A woman, 31, went to her doctor for a routine checkup in May. Her lab report showed cholesterol levels outside the normal range (LDL: 117 milligrams per decilitre of blood (mg/dL); TG: 255 mg/dL; HDL: 37 mg/dL). She smokes around five cigarettes a day. Her doctor prescribed her a statin, a drug that acts to reduce cholesterol levels in the blood, for six months. After that, they would retest her blood.

Was the doctor right?

India is in the middle of a statin over-prescription and under-prescription crisis. Rich, urban folks—the ones who can afford private hospitals in big cities—are being oversold statins.

AUTHOR

Gayathri Vaidyanathan

Gayathri writes on health, environment and science. She has reported and produced stories for the Washington Post, Discover, Nature, and the New York Times, amongst other publications. In her last assignment, she was the lead science writer for E&E News in Washington, D.C. E&E News is a news organisation focused on energy and the environment. Over the past decade, Gayathri has travelled across North America, Africa and Asia on long-form reporting projects. She has a master’s in journalism from Columbia University and a bachelor's in biochemistry from McMaster University in Ontario. At The Ken, Gayathri will write on healthcare, the pharmaceutical business and the environment. Based in Bengaluru, you can reach her at gayathri at the rate the-ken.com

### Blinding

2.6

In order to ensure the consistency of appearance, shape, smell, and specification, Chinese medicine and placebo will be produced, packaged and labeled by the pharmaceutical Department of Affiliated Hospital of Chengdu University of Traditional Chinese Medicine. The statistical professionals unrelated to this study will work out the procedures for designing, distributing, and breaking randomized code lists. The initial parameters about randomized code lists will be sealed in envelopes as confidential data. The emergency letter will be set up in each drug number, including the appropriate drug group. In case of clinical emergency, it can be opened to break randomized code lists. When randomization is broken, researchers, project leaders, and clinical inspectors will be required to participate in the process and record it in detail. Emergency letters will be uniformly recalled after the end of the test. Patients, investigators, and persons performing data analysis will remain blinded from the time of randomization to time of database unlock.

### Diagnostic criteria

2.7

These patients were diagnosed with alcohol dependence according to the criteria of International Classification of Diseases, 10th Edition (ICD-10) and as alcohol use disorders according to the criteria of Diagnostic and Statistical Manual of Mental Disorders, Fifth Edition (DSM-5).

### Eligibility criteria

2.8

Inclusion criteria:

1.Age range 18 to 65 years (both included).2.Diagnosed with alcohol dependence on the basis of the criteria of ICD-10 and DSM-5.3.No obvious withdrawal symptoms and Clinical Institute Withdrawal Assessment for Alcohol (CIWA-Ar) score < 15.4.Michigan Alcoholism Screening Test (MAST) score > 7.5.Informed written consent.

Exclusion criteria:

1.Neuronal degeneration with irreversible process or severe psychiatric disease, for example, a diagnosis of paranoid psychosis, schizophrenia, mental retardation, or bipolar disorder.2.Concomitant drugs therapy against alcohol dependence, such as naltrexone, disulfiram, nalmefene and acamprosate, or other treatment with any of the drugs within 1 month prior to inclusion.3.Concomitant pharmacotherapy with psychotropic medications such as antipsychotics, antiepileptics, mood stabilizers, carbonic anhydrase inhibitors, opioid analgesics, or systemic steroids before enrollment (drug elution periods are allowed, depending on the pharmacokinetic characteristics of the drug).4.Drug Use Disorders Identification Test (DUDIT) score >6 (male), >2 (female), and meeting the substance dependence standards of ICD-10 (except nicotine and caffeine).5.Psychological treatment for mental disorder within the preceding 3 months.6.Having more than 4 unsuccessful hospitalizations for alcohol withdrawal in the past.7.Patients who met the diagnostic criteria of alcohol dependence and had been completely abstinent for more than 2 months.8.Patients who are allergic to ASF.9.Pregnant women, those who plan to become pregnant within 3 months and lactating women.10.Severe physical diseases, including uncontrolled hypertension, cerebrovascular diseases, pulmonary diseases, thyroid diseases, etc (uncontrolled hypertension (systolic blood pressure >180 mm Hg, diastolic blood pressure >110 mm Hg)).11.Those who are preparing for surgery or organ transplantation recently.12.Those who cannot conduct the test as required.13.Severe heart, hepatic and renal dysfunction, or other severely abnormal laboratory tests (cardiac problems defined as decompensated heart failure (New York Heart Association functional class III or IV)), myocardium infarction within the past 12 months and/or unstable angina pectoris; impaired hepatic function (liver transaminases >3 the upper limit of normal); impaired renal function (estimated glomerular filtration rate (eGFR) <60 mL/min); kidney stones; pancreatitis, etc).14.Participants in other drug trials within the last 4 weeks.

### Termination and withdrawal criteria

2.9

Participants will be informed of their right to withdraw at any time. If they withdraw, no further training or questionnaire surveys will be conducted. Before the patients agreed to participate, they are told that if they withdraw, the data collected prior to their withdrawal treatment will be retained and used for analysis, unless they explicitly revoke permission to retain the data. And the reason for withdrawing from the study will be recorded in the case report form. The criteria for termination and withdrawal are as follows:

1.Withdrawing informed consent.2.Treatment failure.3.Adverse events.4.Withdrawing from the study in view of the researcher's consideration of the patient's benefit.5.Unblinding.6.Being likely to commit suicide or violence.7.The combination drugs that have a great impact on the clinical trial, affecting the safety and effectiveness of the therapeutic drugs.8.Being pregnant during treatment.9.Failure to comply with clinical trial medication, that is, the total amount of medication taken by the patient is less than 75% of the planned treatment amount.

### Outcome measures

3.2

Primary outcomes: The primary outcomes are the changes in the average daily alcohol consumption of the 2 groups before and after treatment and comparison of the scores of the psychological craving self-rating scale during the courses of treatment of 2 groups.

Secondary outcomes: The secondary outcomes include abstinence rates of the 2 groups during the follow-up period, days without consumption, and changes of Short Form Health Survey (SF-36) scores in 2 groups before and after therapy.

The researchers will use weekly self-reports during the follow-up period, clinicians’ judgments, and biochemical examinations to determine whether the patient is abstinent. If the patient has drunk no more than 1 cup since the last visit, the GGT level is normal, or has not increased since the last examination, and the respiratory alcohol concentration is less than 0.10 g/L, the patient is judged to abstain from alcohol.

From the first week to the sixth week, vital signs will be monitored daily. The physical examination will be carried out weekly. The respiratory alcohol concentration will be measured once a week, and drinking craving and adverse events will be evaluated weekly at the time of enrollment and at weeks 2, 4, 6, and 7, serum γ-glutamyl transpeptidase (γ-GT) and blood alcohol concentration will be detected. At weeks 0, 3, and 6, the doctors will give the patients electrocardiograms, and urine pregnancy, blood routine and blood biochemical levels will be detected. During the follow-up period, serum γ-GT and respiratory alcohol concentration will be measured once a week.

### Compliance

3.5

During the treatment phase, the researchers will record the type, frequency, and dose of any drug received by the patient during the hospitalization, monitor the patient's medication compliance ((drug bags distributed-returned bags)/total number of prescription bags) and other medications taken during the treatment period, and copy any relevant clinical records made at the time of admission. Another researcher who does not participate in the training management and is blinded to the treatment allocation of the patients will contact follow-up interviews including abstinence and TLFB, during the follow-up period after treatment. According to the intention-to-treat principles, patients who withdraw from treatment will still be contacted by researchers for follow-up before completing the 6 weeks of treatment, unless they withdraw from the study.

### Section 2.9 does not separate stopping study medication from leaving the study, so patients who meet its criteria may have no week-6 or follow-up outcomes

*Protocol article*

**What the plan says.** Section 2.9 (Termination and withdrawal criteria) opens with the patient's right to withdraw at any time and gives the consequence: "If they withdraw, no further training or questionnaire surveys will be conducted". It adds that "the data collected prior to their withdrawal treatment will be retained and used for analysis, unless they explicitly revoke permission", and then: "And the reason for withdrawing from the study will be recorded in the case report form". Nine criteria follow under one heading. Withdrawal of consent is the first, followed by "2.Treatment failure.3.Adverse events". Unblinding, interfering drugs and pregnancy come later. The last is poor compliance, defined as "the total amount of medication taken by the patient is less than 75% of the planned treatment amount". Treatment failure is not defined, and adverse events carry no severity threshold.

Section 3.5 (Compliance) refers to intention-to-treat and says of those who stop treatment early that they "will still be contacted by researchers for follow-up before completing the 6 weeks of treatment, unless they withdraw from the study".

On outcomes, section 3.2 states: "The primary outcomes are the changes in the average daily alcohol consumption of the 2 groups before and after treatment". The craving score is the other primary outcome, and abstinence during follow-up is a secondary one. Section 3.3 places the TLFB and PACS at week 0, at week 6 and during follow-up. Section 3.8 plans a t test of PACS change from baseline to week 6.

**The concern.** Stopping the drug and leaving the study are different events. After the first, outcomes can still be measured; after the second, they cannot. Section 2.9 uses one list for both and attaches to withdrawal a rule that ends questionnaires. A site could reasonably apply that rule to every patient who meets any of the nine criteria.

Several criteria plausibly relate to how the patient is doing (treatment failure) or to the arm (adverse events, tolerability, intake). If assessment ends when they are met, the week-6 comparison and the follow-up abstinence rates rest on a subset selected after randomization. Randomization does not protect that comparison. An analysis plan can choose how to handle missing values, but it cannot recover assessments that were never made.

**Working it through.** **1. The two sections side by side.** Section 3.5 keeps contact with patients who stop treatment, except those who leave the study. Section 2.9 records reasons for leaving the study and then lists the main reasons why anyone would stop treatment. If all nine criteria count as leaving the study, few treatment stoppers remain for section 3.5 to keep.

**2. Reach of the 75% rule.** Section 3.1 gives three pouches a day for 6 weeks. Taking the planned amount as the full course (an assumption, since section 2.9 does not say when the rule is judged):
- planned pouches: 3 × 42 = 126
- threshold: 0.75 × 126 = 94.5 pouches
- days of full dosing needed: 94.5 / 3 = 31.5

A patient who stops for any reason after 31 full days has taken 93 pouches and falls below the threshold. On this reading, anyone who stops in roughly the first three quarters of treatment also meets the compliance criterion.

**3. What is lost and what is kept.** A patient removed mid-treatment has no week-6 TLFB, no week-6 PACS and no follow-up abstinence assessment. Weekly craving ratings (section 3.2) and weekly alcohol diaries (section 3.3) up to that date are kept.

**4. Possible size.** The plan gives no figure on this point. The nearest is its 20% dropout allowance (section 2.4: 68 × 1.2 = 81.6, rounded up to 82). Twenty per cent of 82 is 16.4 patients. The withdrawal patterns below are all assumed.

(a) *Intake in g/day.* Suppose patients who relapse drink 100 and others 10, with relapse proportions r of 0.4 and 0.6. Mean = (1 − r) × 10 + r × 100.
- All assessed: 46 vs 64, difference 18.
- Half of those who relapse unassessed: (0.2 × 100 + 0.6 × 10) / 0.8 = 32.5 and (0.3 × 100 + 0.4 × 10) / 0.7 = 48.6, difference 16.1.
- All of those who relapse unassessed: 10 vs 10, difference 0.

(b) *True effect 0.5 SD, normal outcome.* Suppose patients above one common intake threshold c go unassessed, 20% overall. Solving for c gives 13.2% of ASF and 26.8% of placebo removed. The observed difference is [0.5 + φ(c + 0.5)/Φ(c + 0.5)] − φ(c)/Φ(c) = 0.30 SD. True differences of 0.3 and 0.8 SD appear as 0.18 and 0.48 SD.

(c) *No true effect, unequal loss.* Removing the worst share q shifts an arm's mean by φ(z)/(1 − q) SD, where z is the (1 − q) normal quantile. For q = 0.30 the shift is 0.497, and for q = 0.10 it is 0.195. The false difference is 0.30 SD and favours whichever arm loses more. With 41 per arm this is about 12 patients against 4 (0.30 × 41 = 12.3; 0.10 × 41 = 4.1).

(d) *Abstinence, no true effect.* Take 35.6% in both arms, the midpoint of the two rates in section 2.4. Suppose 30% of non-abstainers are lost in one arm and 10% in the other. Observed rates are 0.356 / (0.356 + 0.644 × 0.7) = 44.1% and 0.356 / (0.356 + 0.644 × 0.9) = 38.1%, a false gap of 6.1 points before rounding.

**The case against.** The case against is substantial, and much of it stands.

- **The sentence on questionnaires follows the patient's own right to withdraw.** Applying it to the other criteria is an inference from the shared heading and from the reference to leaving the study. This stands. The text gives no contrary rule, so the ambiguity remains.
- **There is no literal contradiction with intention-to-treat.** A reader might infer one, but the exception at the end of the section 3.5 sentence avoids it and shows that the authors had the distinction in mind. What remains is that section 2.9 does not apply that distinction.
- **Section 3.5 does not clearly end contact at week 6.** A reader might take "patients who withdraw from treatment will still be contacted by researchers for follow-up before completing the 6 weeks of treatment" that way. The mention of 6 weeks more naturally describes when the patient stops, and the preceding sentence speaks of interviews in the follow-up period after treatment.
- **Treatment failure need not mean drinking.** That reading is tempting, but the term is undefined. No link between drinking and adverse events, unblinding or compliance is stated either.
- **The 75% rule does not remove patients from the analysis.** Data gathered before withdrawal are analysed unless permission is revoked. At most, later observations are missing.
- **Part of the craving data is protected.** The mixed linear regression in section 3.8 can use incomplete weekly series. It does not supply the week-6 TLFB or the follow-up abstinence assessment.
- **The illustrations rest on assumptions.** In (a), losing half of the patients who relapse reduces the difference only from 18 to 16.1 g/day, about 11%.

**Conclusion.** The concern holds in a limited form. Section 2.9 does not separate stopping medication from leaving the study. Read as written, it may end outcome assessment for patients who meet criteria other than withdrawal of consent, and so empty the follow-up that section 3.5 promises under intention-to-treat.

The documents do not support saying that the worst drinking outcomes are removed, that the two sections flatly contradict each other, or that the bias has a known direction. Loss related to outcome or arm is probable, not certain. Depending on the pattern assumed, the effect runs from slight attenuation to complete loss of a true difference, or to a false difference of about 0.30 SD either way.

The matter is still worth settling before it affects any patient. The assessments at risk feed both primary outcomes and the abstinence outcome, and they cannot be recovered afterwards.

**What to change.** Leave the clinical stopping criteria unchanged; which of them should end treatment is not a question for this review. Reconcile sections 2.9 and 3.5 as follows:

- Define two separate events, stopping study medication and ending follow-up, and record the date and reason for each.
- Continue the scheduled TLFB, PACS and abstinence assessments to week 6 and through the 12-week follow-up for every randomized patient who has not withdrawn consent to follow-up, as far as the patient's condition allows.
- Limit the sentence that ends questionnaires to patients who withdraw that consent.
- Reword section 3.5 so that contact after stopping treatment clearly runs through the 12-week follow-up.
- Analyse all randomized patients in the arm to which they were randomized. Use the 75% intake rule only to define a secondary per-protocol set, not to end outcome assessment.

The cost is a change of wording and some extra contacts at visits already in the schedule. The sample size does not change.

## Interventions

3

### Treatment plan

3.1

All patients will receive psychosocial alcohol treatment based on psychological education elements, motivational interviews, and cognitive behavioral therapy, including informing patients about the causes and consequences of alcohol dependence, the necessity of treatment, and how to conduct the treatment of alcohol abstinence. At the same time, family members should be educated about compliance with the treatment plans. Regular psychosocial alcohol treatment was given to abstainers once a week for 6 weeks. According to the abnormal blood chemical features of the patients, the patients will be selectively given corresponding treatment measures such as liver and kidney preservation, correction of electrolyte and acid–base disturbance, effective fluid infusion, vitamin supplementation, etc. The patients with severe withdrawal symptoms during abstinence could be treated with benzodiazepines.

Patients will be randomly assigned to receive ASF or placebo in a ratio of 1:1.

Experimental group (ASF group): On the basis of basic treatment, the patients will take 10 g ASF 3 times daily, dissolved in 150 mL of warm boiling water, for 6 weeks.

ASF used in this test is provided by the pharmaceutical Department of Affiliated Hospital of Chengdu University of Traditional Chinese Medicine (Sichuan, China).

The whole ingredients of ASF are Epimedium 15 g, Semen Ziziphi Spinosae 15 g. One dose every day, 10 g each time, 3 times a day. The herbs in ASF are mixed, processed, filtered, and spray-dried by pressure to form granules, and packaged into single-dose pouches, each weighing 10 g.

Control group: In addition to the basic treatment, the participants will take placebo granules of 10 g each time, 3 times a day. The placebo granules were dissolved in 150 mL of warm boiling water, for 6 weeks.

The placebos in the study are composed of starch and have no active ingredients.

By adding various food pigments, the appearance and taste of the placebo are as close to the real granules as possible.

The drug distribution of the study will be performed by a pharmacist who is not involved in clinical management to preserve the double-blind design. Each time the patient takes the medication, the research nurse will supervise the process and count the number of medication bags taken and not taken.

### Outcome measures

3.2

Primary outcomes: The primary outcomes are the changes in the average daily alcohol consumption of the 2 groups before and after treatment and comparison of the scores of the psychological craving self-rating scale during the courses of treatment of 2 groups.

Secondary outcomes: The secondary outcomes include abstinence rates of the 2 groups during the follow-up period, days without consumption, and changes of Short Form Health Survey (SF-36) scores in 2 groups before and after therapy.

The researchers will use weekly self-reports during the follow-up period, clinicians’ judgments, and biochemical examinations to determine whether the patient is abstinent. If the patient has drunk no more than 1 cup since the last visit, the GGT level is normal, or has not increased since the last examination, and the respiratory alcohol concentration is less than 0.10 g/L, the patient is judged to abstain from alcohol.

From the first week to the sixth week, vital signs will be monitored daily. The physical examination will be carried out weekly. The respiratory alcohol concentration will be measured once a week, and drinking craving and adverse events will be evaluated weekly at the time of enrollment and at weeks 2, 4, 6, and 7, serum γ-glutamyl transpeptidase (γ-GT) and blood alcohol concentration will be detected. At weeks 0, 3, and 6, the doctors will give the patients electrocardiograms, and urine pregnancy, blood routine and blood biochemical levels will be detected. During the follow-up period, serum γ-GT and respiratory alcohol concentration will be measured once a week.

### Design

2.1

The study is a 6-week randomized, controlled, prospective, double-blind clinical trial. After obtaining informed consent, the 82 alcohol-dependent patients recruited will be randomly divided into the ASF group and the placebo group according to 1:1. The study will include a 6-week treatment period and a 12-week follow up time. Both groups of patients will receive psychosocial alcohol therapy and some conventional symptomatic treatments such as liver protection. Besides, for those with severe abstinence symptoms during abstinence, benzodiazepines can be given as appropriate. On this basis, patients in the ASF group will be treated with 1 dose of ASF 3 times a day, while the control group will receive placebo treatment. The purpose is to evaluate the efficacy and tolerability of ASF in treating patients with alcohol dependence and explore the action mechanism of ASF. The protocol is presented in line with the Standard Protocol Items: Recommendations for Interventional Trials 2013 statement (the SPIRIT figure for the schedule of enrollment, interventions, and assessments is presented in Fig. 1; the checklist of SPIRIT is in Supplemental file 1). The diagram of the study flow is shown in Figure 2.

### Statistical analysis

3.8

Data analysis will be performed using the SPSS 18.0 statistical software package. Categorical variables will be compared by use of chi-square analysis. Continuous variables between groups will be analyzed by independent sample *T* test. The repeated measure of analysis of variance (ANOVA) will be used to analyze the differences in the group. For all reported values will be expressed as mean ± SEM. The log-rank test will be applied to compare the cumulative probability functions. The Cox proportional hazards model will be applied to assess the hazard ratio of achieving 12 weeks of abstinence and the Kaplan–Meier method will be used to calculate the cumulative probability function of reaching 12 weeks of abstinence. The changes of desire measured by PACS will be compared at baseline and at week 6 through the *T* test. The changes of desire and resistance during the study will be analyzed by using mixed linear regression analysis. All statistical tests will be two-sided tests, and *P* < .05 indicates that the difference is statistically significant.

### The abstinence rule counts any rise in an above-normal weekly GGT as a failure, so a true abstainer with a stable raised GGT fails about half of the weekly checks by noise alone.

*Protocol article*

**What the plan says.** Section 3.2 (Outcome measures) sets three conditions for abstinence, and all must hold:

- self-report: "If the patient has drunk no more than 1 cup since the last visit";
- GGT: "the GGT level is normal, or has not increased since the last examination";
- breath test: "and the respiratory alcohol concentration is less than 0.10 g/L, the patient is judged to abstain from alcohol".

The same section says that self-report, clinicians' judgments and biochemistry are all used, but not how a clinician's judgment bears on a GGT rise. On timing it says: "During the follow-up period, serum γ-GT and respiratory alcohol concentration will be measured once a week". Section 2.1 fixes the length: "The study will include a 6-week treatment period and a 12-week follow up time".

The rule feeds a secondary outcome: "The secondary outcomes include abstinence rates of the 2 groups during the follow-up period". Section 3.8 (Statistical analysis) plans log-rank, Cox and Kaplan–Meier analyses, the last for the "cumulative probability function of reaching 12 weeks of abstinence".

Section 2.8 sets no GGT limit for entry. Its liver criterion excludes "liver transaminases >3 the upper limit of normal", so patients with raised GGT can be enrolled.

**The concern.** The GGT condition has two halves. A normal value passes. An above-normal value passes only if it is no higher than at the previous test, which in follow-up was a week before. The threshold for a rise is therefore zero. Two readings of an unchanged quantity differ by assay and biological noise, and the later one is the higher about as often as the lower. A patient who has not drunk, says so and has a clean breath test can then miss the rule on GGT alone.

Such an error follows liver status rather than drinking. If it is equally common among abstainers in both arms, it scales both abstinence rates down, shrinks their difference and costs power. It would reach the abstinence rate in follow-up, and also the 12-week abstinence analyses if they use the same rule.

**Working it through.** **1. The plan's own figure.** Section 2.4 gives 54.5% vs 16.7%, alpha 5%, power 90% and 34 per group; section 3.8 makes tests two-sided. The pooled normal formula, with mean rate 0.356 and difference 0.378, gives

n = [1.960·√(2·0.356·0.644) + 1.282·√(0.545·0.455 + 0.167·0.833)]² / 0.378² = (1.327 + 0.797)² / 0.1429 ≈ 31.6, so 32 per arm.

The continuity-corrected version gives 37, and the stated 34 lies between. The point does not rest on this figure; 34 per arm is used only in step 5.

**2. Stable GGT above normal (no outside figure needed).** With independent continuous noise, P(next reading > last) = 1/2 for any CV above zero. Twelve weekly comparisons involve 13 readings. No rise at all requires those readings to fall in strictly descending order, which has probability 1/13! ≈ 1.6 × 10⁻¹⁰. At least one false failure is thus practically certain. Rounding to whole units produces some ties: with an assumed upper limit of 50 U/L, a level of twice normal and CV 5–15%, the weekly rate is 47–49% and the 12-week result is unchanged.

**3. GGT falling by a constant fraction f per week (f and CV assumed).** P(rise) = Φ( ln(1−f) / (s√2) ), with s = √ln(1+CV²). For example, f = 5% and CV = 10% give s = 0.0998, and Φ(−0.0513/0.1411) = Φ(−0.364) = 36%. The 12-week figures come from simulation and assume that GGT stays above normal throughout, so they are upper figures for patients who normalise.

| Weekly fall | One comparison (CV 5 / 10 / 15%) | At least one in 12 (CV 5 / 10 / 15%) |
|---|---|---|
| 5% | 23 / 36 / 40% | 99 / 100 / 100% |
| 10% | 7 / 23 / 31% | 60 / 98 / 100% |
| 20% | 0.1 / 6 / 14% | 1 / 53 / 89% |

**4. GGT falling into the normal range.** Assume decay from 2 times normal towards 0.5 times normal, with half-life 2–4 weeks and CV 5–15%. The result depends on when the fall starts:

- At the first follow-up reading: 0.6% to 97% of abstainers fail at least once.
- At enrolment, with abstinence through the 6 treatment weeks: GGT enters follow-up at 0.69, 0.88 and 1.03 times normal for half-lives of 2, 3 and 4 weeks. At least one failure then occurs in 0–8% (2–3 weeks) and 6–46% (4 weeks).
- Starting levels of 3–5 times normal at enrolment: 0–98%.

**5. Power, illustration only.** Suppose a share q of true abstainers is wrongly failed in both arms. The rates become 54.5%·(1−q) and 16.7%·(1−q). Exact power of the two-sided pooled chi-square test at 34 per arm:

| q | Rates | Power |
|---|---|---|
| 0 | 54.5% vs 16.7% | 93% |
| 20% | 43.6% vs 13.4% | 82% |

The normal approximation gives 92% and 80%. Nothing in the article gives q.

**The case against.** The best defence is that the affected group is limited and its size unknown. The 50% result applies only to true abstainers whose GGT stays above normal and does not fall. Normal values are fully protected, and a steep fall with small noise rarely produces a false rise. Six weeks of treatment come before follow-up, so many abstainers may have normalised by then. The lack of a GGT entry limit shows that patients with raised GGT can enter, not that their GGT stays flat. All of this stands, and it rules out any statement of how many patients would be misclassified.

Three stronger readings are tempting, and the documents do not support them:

View Full Profile

Sign up to our India edition to read this story instantly

To sign up, you’ll create an account that will give you access to a new free story published once a week and archive of 214+ previously published free stories from our India edition. You’ll also receive one email every morning from us introducing the day’s story.

If you’ve already signed up, just enter your email below or login using Facebook or Google.